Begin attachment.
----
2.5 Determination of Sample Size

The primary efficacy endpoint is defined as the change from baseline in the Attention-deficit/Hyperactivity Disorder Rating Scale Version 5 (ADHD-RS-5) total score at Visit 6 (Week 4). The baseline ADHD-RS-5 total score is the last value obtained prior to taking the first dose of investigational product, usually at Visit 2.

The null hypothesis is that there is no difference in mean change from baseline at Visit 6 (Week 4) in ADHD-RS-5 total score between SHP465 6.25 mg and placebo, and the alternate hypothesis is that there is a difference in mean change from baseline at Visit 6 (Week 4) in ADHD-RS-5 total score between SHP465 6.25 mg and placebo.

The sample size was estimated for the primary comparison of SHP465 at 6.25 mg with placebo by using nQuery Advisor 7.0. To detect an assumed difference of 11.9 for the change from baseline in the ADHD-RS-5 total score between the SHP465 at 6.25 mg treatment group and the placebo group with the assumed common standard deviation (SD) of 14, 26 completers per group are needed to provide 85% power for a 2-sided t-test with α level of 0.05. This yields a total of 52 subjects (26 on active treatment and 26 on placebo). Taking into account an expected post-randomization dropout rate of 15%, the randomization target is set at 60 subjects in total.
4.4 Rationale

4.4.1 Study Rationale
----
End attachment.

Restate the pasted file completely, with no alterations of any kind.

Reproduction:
2.5 Determination of Sample Size

The primary efficacy endpoint is defined as the change from baseline in the Attention-deficit/Hyperactivity Disorder Rating Scale Version 5 (ADHD-RS-5) total score at Visit 6 (Week 4). The baseline ADHD-RS-5 total score is the last value obtained prior to taking the first dose of investigational product, usually at Visit 2.

The null hypothesis is that there is no difference in mean change from baseline at Visit 6 (Week 4) in ADHD-RS-5 total score between SHP465 6.25 mg and placebo, and the alternate hypothesis is that there is a difference in mean change from baseline at Visit 6 (Week 4) in ADHD-RS-5 total score between SHP465 6.25 mg and placebo.

The sample size was estimated for the primary comparison of SHP465 at 6.25 mg with placebo by using nQuery Advisor 7.0. To detect an assumed difference of 11.9 for the change from baseline in the ADHD-RS-5 total score between the SHP465 at 6.25 mg treatment group and the placebo group with the assumed common standard deviation (SD) of 14, 26 completers per group are needed to provide 85% power for a 2-sided t-test with α level of 0.05. This yields a total of 52 subjects (26 on active treatment and 26 on placebo). Taking into account an expected post-randomization dropout rate of 15%, the randomization target is set at 60 subjects in total.
4.4 Rationale

4.4.1 Study Rationale